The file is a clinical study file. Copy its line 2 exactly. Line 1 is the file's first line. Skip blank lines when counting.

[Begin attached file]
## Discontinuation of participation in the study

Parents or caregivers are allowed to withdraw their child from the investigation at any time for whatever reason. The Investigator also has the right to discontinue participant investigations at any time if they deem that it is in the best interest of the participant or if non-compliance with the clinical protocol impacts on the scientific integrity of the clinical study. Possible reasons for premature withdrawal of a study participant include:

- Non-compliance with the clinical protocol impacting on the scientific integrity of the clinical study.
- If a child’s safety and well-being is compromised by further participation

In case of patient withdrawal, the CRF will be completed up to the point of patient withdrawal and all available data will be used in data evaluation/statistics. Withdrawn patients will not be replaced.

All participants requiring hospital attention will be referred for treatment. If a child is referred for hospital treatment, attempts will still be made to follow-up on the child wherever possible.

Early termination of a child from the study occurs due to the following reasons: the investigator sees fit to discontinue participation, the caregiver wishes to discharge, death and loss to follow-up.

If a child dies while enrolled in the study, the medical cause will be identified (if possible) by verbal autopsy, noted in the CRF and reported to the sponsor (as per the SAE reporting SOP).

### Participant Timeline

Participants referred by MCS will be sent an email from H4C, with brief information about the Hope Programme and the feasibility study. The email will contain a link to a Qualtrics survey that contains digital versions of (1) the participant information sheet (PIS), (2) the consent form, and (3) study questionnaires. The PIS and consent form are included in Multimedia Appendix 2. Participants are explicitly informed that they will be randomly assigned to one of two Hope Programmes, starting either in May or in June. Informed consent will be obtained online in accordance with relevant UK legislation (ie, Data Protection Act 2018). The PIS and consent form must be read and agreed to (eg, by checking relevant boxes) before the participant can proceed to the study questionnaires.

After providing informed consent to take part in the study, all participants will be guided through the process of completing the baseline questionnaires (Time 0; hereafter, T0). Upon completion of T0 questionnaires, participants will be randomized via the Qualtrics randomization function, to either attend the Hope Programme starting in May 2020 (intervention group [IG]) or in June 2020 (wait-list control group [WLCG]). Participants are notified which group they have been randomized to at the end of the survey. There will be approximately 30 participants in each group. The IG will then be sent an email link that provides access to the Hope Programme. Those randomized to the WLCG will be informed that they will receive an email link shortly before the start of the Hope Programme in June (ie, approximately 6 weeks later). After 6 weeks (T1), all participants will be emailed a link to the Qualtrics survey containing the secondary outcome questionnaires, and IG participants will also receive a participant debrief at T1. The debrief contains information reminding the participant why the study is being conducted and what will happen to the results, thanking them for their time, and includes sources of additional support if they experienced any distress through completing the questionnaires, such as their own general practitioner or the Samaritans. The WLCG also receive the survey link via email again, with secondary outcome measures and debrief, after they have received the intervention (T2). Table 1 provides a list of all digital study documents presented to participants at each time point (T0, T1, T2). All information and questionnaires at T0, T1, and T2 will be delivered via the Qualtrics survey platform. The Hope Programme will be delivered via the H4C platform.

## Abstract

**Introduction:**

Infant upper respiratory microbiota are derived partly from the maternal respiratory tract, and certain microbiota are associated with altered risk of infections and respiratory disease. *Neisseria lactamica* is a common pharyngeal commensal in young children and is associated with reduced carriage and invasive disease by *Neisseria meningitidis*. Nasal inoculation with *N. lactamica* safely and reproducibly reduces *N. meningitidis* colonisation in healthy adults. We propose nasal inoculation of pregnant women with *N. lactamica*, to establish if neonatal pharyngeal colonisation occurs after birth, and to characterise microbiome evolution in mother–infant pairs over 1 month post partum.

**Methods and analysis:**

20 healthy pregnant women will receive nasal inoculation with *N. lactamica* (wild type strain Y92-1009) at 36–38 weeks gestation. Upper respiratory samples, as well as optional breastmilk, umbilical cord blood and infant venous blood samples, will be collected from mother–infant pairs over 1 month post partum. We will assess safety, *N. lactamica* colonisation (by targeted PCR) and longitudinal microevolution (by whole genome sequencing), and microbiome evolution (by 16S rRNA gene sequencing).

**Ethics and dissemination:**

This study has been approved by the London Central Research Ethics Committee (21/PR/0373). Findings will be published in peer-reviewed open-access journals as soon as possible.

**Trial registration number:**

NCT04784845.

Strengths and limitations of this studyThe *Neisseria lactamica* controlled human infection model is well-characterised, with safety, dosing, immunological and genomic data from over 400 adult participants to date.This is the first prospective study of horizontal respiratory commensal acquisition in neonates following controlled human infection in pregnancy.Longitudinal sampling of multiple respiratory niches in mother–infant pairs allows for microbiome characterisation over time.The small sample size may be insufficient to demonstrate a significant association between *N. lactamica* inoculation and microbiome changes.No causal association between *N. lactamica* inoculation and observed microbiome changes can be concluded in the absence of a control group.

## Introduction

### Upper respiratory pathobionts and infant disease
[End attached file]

Parents or caregivers are allowed to withdraw their child from the investigation at any time for whatever reason. The Investigator also has the right to discontinue participant investigations at any time if they deem that it is in the best interest of the participant or if non-compliance with the clinical protocol impacts on the scientific integrity of the clinical study. Possible reasons for premature withdrawal of a study participant include: